OLYMPIA — The state’s budget shortfall grew by $301 million Thursday, in part because the state miscalculated how much money it would save by moving certain Medicaid patients to managed care.
The hit means the budget shortfall lawmakers must close is now roughly $1.3 billion. And that’s not counting additional money the state Supreme Court says the Legislature must put into education.
The state saved around $60 million because fewer people than expected got services from an array of state programs. However, the miscalculation of Medicaid savings and some other factors represent a $361 million hit, for a net impact of $301 million on the state budget.
One cost driver is related to a decision by the Legislature in the last budget to move around 90,000 blind and disabled people on Medicaid from a fee-for-service plan to a managed-care plan, state officials said.
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“We did not get anywhere near the savings in making this big change that we thought at the time we made it,” said David Schumacher, the governor’s budget director.
Analysts say the Legislature had little data to go on when it projected how much money would be saved by switching patients to managed care. And the estimates turned out to be wrong.
In addition, Medicaid clients were using medical services more heavily than anticipated.
Beyond that, little information was available Thursday about why the estimates were off.
Analysts said they’re still trying to figure out what happened and why.
Senate Ways and Means Chairman Andy Hill, R-Redmond, said Senate Republicans will keep to their pledge not to increase taxes. The new red ink doesn’t change anything.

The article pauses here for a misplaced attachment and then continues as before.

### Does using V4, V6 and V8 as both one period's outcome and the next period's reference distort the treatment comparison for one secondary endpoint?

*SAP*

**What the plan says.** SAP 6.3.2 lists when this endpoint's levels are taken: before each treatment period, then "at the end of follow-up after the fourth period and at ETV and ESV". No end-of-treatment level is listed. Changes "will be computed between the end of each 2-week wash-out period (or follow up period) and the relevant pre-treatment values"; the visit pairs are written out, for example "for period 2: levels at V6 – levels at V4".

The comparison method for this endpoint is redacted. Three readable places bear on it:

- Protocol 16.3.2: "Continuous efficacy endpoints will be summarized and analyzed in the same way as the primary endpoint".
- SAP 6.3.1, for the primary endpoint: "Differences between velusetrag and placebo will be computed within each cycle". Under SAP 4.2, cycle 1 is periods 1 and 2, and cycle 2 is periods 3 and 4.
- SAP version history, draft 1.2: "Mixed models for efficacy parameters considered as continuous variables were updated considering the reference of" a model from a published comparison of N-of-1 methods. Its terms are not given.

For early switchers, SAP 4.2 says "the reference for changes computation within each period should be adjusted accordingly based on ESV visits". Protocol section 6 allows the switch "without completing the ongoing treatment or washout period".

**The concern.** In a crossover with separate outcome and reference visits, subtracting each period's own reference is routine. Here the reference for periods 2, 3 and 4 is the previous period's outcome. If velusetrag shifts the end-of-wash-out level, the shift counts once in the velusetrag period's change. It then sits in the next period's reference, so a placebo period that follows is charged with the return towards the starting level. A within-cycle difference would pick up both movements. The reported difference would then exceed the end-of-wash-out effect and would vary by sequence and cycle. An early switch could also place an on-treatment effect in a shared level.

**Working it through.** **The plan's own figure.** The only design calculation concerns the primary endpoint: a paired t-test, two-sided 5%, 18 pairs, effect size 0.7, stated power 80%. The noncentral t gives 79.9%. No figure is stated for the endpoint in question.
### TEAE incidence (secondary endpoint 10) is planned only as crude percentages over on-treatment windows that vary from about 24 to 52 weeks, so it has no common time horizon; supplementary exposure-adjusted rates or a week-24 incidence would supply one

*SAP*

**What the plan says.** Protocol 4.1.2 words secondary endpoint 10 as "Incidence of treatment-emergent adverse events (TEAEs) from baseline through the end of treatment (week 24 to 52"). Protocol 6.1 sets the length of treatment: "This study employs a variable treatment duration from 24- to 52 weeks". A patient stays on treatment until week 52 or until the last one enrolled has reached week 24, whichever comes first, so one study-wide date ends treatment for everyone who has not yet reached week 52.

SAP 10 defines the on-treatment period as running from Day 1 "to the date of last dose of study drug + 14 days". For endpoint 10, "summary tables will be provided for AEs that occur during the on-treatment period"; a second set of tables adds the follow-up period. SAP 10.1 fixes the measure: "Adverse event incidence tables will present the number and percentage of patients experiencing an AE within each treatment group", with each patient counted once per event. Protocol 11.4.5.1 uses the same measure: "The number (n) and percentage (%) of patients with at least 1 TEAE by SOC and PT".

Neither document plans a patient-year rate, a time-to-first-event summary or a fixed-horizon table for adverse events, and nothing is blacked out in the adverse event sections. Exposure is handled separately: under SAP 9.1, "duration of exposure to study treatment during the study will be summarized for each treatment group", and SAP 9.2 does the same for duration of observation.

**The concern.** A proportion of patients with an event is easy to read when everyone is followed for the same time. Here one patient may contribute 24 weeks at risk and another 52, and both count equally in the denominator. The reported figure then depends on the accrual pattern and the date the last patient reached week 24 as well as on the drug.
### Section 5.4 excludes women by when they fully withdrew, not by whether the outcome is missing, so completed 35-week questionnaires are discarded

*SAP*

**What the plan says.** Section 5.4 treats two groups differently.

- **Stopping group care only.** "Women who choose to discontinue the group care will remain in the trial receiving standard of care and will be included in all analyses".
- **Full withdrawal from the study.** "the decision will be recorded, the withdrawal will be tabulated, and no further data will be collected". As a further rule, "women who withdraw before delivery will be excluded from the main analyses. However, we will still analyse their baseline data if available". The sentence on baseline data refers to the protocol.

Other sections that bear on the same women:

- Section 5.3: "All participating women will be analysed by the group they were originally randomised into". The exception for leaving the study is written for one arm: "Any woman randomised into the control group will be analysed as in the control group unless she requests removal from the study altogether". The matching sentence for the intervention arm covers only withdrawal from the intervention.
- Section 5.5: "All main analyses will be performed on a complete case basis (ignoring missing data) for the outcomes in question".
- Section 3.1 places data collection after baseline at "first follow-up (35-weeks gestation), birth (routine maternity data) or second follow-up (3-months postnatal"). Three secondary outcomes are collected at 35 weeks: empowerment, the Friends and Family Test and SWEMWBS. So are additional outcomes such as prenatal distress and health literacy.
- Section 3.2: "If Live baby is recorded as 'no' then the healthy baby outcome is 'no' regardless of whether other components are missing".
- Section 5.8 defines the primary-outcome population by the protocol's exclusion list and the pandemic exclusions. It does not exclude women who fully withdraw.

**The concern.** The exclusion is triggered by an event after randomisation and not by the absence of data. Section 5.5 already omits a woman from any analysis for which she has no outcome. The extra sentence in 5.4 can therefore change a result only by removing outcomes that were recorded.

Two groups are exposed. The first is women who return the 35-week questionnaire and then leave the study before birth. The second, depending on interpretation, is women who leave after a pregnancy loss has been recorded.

“I don’t see a need for major new revenue, nor do I see the stomach with the electorate,” Hill said. “I think the attitude and the appetite with the voters for new revenue is pretty low right now.”
House Appropriations Chairman Ross Hunter, D-Medina, could not be reached for comment.
The Senate is expected to release a budget near the end of the month, with the House following a few days later.
Many budget writers are predicting more bad news when a forecast comes out next week projecting future tax collections.
“I would think it would be down a couple hundred million, but that’s just a guess,” Schumacher said. “It’s not inside information.”
He’s in line with other guesses by state lawmakers. That big of a drop in projected revenue, along with Thursday’s hit, would bring the state shortfall to around $1.5 billion, not counting additional money for education demanded by the court.
“It complicates things. It’s $500 million of more pressure on the budget,” Schumacher said.
Andrew Garber: 360-236-8268 or firstname.lastname@example.org.